A Niche Is A Need – Avoiding The Biggest Mistake Of Marketing


Maybe you’ve heard that successful marketing starts with defining your niche; know who you will market to before you start. And when they do it, most advisors make the biggest mistake before they ever begin. The people they target are not a niche at all.

Here is the challenge: a niche is not actually a demographic or a profession or an affiliation. A niche is a need. A successful niche identifies a tribe of people who share a common need that is not shared by the general population. It is what separates one group from the rest of us in terms a financial advisor can address.

It is not a description. You can describe a lot of groups that share a lot in common but do not have a unique need. If they don’t have a need, what you can do to appeal to them is limited. My favorite is advisors who tell me that their niche market is women. Women is not a niche (I spoke with Mark Tibergien of Pershing Advisor Solutions last weekend, and will write more about that soon.) Women make up 52% of the population – that’s not a niche, it’s the Grand Canyon. There is nothing I can think of that could meaningfully tie together the needs of my 18-year-old daughter, a 45-year-old corporate executive, and an 87-year-old widow. And unless there is a common need, it is difficult to design an advisory solution for them. It is pointless to define your target market based on the restroom they go into.

A niche is certainly not a bank balance. I hear some advisors say they specialize in high net worth individuals with over $1 million to invest. That is not a need but a resource. People don’t define themselves by what they have in the bank. There is nothing in particular that I need simply because I have $1 million. I think of myself a lot of ways – husband, father, someone with kids of a prior marriage, a small-business owner, a cook, a dancer. I don’t think of myself as someone who has $1 million.

Another common “niche” is retirees. But, like women, that is just too big a segment with too many varied needs. There is a big difference between a 42-year-old who no longer has to work because he just sold his Internet company and a 67-year-old former plumber. They are likely looking for very different things from an advisor. “Retirees” is not a niche. People who retire from a specific company, or from a certain profession, or who still have teenage kids after they retire could all potentially be niches. I work with one practice who has made significant strategic decisions to highlight their expertise in the benefits plan of a major local employer. When that employer declared bankruptcy, this practice sent out a single e-mail saying they would have a seminar on the implications of that filing on the company’s 401(k) and retiree health benefits and put 600 people in a room. Retirees that share a common challenge is a niche. But just being retired is not.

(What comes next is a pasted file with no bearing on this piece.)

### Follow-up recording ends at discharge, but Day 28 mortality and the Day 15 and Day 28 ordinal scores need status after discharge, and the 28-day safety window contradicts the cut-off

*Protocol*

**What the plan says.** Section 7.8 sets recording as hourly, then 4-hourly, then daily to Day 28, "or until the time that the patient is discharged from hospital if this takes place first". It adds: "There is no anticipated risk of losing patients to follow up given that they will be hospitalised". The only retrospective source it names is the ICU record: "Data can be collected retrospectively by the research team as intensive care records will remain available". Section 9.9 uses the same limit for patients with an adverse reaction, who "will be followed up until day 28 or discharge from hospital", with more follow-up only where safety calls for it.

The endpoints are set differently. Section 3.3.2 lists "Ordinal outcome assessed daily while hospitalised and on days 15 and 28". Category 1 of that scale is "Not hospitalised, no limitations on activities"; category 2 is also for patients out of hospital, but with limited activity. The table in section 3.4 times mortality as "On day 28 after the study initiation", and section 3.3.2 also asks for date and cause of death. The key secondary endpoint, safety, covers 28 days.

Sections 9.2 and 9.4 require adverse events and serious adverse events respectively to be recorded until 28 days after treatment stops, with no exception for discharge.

All marketing begins with the niche. When you choose yours, make sure that what you have selected describes a group that will respond to the special solution you have to offer them. What do you describe as your niche?  I would love to hear some of your ideas in the comments.


  1. Cindy TrammellSeptember 20, 2012

    "A niche is a need". I like that and II like your article. It brings out a very good point that demonstrates the importance of selecting a more focused niche from the market segment you've isolated. A female executive preparing for retirement represents a specific need. A young physician recently out of residency or fellowship represents a separate need from a physician business owner close to reitrement age who has a practice to sell as well as retirement goals.

  2. SEASeptember 20, 2012

    Great job of telling us what niches are not. Very valid points. Give us examples of valid niches that have common needs.

  3. Stephen WershingSeptember 20, 2012


    Good point! I will have to make that the topic of another post. in the meantime, I have posted sample "trigger phrases" to clue people in that they are being described a problem that an individual advisor can solve, and you can get some idea of niches from that. The page is in my "web extras" section to accompany the book. If you register for the site, meaning create a user name and give me your email after clicking the "Register" link, you will see "Trigger Phrases" pop up as a new menu choice.

    Let me know if that helps!


  4. Robert HendersonNovember 16, 2012

    Steve, great post. I talk to so many advisor friends that, as you said, have the "grand canyon" as their client niche. Women, retirees, business owners – all generic groups of people.

  5. Stephen WershingNovember 17, 2012

    Robert, thanks for the comment! You're right – so many advisors have such a general audience, it is not hard to understand why they cannot stand out from other advisors in their marketing. What's your niche? I want to hear from people about what interesting segments they have carved out. Do you want to start that conversation?

  6. Marie SwiftDecember 13, 2012

    I know you recorded some video tips while at the Business & Wealth Management Forum in Denver – one on picking a niche. Will you be posting them soon?

  7. Stephen WershingDecember 13, 2012

    Thanks for the question! Yes, I will be posting some tips in the next couple weeks. Stay tuned!


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